CHICAGO — Michigan’s Trinity Health and Pennsylvania’s Catholic Health East, two of the country’ largest Catholic health care systems, announced Wednesday plans to merge.

The systems signed a letter of intent that would create a system with 82 hospitals spanning 21 states, according to a press releasing announcing the merger. Financial details were not disclosed.

The new system would have operating revenues of $13.3 billion annually, officials said.

A series of mergers and acquisitions have swept across the non-profit health care sector over the past few years as providers look to navigate fiscal challenges as well as looming requirements in the new federal health care law. The deal comes after Trinity acquired Mercy Health System and Loyola University Health System in Chicago.

“To serve people best in today’s health care environment, health systems must have ready access to resources and ideas across the broad spectrum of care, and this consolidation would help us achieve that goal with an exceptional national network,” Joseph Swedish, president and CEO of Trinity, said in a statement.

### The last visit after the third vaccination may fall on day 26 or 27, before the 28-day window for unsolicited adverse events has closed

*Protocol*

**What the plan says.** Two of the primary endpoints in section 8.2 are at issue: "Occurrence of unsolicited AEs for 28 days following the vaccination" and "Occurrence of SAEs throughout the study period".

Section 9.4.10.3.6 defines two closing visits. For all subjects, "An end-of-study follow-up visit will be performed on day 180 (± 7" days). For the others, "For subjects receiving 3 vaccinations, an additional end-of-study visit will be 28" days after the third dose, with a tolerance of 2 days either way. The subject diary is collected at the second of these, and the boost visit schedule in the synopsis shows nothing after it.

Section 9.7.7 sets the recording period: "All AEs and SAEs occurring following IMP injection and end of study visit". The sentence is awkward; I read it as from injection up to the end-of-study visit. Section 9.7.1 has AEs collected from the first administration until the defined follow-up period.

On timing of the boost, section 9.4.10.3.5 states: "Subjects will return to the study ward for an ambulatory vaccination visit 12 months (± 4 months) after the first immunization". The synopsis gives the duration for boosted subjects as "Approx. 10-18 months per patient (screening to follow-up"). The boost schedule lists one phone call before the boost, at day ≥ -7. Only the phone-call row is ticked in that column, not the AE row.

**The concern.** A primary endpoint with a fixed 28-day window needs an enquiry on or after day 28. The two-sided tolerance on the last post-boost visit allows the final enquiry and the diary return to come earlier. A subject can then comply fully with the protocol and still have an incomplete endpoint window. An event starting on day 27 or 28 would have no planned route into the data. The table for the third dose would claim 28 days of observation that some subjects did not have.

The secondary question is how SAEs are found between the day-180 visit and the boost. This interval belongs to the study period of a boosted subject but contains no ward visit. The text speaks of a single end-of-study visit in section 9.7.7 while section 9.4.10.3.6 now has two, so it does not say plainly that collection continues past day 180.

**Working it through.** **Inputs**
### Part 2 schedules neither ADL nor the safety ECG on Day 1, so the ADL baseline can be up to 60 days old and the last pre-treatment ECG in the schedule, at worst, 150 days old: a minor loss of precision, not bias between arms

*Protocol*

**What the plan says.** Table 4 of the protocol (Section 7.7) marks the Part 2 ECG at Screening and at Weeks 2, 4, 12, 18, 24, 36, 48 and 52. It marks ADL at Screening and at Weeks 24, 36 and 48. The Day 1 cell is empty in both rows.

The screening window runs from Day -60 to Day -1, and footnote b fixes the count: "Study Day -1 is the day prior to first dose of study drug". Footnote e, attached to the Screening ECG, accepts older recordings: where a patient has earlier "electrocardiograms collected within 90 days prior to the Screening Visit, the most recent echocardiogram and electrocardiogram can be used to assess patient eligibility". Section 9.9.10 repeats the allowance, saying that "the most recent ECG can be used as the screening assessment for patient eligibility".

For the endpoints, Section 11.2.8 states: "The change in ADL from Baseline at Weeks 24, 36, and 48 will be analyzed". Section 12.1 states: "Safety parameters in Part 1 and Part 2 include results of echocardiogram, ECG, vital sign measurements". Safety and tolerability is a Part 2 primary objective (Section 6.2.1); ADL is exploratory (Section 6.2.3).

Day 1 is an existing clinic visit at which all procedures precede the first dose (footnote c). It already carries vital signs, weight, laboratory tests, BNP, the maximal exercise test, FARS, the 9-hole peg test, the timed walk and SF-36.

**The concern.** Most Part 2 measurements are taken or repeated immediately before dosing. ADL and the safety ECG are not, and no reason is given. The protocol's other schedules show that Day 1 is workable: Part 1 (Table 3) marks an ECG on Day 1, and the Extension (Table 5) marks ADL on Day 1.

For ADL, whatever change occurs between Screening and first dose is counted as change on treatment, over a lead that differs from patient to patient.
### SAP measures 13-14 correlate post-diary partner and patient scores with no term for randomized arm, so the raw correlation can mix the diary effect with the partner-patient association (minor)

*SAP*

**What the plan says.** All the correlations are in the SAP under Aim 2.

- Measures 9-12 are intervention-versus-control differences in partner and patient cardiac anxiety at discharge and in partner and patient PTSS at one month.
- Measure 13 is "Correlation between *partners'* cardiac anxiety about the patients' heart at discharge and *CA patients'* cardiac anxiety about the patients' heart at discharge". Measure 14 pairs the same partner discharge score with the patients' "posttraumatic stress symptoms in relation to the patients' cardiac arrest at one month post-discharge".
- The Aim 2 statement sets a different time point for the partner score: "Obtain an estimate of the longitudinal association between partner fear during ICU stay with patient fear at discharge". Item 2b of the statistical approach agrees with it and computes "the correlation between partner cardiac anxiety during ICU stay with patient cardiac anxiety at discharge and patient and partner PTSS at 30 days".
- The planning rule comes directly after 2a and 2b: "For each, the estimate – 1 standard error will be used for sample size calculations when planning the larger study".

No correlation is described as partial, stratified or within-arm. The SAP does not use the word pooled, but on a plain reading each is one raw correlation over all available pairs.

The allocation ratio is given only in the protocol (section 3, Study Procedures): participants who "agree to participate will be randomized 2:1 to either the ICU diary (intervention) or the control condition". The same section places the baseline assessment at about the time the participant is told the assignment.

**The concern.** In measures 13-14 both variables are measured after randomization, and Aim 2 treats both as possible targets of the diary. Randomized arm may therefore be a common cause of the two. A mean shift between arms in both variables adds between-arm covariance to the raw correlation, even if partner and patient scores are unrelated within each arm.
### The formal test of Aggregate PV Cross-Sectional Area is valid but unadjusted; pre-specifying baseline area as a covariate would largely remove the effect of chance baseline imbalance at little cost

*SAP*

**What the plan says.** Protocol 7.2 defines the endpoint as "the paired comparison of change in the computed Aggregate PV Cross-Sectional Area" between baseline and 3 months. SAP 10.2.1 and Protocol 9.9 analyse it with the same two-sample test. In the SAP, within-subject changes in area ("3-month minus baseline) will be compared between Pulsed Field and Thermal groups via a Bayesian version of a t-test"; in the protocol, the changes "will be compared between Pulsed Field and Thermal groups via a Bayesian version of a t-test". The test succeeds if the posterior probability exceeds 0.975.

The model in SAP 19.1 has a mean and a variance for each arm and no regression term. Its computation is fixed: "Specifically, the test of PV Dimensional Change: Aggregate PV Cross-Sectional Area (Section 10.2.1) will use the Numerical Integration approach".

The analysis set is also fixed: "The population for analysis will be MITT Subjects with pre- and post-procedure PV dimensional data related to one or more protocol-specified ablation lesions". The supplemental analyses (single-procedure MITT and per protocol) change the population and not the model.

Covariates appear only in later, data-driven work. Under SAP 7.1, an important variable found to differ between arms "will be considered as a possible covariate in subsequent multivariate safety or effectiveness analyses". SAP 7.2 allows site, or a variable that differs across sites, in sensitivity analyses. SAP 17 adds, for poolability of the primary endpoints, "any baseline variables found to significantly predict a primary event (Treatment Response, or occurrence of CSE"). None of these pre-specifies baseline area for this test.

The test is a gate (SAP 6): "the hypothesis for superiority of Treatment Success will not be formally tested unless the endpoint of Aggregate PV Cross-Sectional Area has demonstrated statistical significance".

The merger would also help the systems address the “rapidly changing health care environment” that focuses more on preventative care and more coordinated care, the release said.

Moody’s Investors Service rates Newtown Square, Pa.-based Catholic Health East A2. Standard & Poor’s rates it A and Fitch Ratings A-plus. It operates 35 acute-care hospitals, as well as four long-term acute-care hospitals, 26 freestanding care facilities as well as dozens of other facilities in 11 states.

Novi, Mich.-based Trinity is rated double-A with stable outlook by all three rating agencies. It has $3.1 billion of outstanding debt and reported more than $7.4 billion in unrestricted revenue in fiscal 2011. Trinity is the 10th largest system in the nation and the fourth largest Catholic system. It operates 47 acute-care hospitals as well as other facilities in 10 states.

The providers said they hope to close the deal by the spring.

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